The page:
It all begins with a kernel of an idea. A story. A product. An innovation. A speech. A video.
In the business of communications we regularly need to originate ideas on how to deliver results for our internal and external clients. All campaigns, strategies and tools start with an idea. On a daily basis we construct narratives for others' ideas.
In this two-part series about IDEAS, we begin here with the inspiration and sources for ideas. In Part 2 we'll focus on ways to turn ideas into reality and provide some tips and tools for unleashing great ideas.
While not all ideas lead to unicorns and breaking news, every person has ideas to add value to many situations. So, let's share a few thoughts with our friends and co-workers to stimulate thinking about something new or better.
Ideas can come from anywhere at any time. Inspiration. You. Me. Employees and colleagues. A restaurant cashier. The park. Your kids. A movie. Even while killing time in an airport bookstore...
One of the mysteries of new ideas is that they often appear out of nowhere, especially when you're not otherwise distracted by your mobile
phone, computer or television.
Why is that? While seemingly random, it's actually not surprising that ideas pop up this way when you consider how few moments there are in our daily lives when distractions are (temporarily) removed.
Other proven mind-freeing methods are listening to music, reading a book, and fitness activities like running and swimming. Even at a less physical level, activities like gardening or folding clothes put the mind in a less-frenzied place where ideas can emerge without deliberate effort.
Going a little deeper, using elements of meditation to inspire new ideas is not just for the spiritually enlightened among us; in fact, meditation is becoming a more widely used technique in the corporate world. Specifically, "guiding" your thoughts helps to surface new ideas from the ether (or wherever it is they come from). Whether you call it "guided meditation" or "attentive daydreaming" or "open-monitoring" meditation" or something else, why not try it for a week or two and see if it actually works for you?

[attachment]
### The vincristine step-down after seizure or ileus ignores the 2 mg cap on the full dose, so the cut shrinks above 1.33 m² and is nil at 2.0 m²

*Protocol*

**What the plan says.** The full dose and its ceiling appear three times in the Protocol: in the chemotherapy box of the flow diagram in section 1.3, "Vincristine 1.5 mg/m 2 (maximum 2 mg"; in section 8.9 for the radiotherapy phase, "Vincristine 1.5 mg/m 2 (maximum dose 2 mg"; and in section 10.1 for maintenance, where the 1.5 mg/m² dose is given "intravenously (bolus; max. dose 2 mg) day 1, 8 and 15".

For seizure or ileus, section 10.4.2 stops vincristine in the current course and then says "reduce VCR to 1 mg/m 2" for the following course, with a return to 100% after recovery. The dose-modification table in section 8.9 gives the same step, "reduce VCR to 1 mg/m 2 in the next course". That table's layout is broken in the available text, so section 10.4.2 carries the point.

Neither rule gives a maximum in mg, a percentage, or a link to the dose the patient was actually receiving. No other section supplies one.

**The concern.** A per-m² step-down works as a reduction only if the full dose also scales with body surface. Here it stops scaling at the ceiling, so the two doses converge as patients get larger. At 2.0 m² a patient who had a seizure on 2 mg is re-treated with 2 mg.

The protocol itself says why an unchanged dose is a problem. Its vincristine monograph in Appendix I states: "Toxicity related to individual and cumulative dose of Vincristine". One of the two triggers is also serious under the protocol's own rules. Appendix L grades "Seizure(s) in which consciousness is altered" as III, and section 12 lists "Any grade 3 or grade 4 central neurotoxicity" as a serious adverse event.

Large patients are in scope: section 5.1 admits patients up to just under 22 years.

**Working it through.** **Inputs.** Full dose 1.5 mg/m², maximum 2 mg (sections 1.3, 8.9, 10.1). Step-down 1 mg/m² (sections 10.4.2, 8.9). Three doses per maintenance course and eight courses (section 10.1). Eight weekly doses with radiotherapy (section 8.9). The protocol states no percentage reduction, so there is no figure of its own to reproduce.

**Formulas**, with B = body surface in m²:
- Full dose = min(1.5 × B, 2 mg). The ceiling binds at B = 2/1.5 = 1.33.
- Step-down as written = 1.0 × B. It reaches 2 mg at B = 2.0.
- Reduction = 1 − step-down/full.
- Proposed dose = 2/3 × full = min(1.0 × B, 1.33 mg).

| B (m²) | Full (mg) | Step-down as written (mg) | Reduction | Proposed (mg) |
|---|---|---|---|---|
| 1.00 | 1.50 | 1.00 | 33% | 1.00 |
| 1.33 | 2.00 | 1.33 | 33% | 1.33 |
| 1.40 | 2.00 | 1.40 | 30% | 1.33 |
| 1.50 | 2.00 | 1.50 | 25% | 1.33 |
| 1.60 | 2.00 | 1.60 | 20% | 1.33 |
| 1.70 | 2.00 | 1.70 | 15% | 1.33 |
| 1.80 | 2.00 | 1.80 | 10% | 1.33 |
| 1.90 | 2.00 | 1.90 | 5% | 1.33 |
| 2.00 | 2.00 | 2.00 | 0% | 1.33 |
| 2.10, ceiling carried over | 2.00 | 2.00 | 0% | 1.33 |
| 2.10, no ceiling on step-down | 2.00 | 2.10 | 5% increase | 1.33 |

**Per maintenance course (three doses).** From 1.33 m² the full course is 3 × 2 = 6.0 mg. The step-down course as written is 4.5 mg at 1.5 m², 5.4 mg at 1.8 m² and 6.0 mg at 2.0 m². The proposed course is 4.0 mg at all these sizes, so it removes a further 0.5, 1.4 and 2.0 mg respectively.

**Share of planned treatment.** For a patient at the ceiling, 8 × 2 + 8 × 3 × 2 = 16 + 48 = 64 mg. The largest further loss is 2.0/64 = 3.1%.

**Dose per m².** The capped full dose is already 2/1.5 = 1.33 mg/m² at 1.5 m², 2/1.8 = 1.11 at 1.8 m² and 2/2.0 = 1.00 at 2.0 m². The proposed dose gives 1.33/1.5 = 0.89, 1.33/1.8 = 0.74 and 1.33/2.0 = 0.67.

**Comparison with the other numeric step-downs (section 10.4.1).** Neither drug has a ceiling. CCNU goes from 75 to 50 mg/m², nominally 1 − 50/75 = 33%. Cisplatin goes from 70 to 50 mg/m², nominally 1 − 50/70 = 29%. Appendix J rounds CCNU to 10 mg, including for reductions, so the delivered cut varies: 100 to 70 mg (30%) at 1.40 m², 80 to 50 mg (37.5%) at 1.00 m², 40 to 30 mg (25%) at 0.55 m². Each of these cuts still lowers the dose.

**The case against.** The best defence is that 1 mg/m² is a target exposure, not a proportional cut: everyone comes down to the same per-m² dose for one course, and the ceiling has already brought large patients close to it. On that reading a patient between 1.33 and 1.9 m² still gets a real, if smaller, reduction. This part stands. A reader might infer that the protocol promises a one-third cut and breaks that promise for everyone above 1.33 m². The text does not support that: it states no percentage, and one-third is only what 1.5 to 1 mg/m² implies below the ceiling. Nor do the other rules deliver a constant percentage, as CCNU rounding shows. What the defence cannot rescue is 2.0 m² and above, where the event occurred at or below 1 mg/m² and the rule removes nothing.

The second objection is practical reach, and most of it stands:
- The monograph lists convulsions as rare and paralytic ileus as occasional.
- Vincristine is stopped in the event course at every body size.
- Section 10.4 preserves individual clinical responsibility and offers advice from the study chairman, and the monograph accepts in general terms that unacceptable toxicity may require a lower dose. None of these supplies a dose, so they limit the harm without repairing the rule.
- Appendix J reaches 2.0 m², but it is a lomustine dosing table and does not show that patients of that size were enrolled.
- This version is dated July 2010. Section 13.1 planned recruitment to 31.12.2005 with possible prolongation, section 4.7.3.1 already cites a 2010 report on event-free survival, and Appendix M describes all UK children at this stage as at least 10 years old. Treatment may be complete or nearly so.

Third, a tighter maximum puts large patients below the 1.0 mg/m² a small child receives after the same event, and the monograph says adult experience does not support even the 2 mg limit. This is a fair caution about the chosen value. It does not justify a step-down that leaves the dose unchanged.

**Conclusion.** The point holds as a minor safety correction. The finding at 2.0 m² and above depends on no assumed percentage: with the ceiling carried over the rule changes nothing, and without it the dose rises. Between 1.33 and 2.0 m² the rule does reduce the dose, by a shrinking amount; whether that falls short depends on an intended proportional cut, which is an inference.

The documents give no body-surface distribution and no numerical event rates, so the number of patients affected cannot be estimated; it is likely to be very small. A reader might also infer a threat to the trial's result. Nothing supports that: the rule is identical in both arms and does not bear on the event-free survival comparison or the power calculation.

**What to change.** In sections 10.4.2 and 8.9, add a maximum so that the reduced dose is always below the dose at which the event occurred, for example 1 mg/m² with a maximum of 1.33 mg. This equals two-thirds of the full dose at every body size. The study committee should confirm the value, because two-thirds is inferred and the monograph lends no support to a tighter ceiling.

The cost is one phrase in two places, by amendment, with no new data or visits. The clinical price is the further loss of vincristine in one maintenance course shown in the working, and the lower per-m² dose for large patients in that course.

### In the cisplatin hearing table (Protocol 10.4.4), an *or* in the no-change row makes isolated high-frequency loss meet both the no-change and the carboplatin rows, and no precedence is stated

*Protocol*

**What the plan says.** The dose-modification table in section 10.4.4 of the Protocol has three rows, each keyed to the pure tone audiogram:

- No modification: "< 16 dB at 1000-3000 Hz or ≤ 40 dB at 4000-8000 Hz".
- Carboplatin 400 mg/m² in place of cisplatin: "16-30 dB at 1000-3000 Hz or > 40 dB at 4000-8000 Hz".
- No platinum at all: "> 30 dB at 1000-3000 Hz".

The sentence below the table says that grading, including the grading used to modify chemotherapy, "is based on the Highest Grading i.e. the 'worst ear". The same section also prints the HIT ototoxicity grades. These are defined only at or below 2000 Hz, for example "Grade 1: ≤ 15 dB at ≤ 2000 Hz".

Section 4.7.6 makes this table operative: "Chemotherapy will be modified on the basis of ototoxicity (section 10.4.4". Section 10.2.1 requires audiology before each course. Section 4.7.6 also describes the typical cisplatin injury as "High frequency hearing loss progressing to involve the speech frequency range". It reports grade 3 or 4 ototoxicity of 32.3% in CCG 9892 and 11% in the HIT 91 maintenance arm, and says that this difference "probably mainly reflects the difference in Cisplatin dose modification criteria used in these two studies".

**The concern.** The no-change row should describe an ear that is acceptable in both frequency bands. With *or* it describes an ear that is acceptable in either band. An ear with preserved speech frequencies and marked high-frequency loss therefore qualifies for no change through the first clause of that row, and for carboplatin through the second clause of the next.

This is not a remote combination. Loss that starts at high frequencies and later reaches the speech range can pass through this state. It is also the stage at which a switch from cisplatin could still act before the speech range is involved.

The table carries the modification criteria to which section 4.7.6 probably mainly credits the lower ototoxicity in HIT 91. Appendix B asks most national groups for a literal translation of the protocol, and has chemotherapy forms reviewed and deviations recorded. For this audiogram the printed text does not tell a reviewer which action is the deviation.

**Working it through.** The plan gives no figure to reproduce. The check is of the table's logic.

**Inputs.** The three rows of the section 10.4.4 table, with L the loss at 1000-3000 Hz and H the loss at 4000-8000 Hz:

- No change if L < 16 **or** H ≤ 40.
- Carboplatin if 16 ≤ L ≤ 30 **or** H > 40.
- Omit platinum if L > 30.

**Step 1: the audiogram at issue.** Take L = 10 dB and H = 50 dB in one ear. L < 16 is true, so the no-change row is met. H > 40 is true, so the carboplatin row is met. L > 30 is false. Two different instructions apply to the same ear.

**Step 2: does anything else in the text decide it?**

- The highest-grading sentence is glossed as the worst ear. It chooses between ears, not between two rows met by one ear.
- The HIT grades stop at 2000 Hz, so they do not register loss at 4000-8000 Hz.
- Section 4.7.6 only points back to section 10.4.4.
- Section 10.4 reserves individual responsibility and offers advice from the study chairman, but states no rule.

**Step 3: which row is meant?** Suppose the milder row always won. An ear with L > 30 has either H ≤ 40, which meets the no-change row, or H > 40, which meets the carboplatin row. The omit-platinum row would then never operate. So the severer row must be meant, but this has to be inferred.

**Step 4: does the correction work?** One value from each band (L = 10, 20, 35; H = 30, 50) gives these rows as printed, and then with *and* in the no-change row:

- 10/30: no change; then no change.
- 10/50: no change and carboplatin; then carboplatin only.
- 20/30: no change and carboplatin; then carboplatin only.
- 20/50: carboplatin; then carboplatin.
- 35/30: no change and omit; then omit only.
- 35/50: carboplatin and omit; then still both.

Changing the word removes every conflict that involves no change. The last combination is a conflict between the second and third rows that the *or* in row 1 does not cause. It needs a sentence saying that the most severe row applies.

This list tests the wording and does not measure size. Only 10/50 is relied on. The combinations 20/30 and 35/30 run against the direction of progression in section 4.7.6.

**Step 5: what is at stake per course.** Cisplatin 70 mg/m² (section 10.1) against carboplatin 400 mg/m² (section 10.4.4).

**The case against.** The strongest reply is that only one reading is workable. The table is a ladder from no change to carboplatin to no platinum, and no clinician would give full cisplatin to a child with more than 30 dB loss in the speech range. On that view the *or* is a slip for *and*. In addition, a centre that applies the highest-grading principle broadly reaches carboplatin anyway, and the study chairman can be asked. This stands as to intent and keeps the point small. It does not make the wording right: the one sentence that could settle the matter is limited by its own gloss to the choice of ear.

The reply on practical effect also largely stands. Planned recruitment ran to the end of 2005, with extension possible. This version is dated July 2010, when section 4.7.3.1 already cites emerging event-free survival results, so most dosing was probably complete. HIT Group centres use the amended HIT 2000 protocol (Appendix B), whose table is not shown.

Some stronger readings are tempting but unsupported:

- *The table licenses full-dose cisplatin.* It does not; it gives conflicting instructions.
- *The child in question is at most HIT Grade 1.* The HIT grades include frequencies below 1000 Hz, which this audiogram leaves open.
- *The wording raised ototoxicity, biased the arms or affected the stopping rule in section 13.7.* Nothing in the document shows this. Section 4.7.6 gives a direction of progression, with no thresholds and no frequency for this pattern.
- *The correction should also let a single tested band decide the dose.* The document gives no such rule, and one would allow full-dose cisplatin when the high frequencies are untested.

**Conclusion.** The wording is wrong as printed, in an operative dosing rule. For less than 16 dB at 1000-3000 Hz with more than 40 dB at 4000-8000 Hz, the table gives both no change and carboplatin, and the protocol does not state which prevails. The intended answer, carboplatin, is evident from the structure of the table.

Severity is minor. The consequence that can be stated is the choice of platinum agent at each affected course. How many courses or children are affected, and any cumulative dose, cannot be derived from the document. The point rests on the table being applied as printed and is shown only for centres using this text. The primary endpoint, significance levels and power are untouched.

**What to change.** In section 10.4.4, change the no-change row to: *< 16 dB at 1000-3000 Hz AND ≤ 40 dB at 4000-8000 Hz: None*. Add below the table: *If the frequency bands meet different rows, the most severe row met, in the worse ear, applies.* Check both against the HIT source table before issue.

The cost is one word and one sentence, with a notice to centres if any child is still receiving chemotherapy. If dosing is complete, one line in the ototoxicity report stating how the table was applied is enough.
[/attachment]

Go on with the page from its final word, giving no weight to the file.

Hamilton Was Conceived In An Airport Bookstore
As Hamilton creator Lin-Manuel Miranda recounts it, he got the idea for the show while browsing in a bookstore for something to read just prior to going on vacation. He randomly came across Ron Chernow's biography of Alexander Hamilton and came to the conclusion that Hamilton's life had a hip-hop narrative. He then did a Google search to see if anyone had already written something like that (thankfully no!) and he was off to the races.
The Question That Birthed Snapchat
In the Spring of 2011 three Stanford buddies were dusting off from their first entrepreneurial failure when one of them, Reggie Brown, had an idea: "I wish these photos I'm sending this girl would disappear," he said. One of his co-founders loved the idea, and called it, "a million dollar idea". Little did he know how much he was undervaluing it! They spent all summer working on what was then called "Pictaboo". The rest is social media history.
Breaking Bad Started Off as a Meaningless Joke
The idea for the hit TV show "Breaking Bad" -- described by one television executive as the worst idea for a show he had ever heard -- came to series creator Vince Gilligan while he was swapping absurd ideas with a friend to alleviate their frustration at finding jobs in Hollywood. The pair, who had worked on "The X Files" more than three years prior, were trying to figure out what to do next. One idea was to become Walmart greeters. Another idea was to put a meth lab in the back of an RV and drive around the Southwest. As Gilligan told an interviewer: "That image...I don't know, it just stuck with me. It jarred something within me. This image that started off as a meaningless joke on the phone turned into this show."
Ideas are ephemeral. If you don't capture them while they still linger in your short-term memory then off they go into thin air. How many times have we all had the best idea pop into our head and then didn't write it down or commit it anywhere? Just think of all the amazing ideas that have vanished over the years!
If it isn't part of your routine to chronicle your creative thoughts as they pop into your mind, here are some suggested ways to capture ideas in 2017.
Always carry a pen and Post-it pad or notebook
Use a voice recording app on your phone
Use Evernote, OneNote or similar note-taking apps
Keep a pad and pen near your bed to jot new thoughts that pop in your head while sleeping
Challenge yourself to come up with one (or more) new ideas per day
If you run a team then challenge them to come up with new ideas; you could even hold a competition and award prizes for best ideas
"Thomas Edison set idea quotas for all his workers. He even held himself to a quota of one minor invention every 10 days and one major invention every six months!"
We're not all Thomas Edison but there's a creative spark in each of us, if we only let it out!
Ivy Cohen Corporate Communications, Inc. helps companies build reputations and differentiate in a competitive market through thought leadership, public education, issues management, content strategy, and strategic communications. To find out how ICCC can help you and your company build your reputation contact firstname.lastname@example.org, call 212-399-0026 or visit www.ivycohen.com.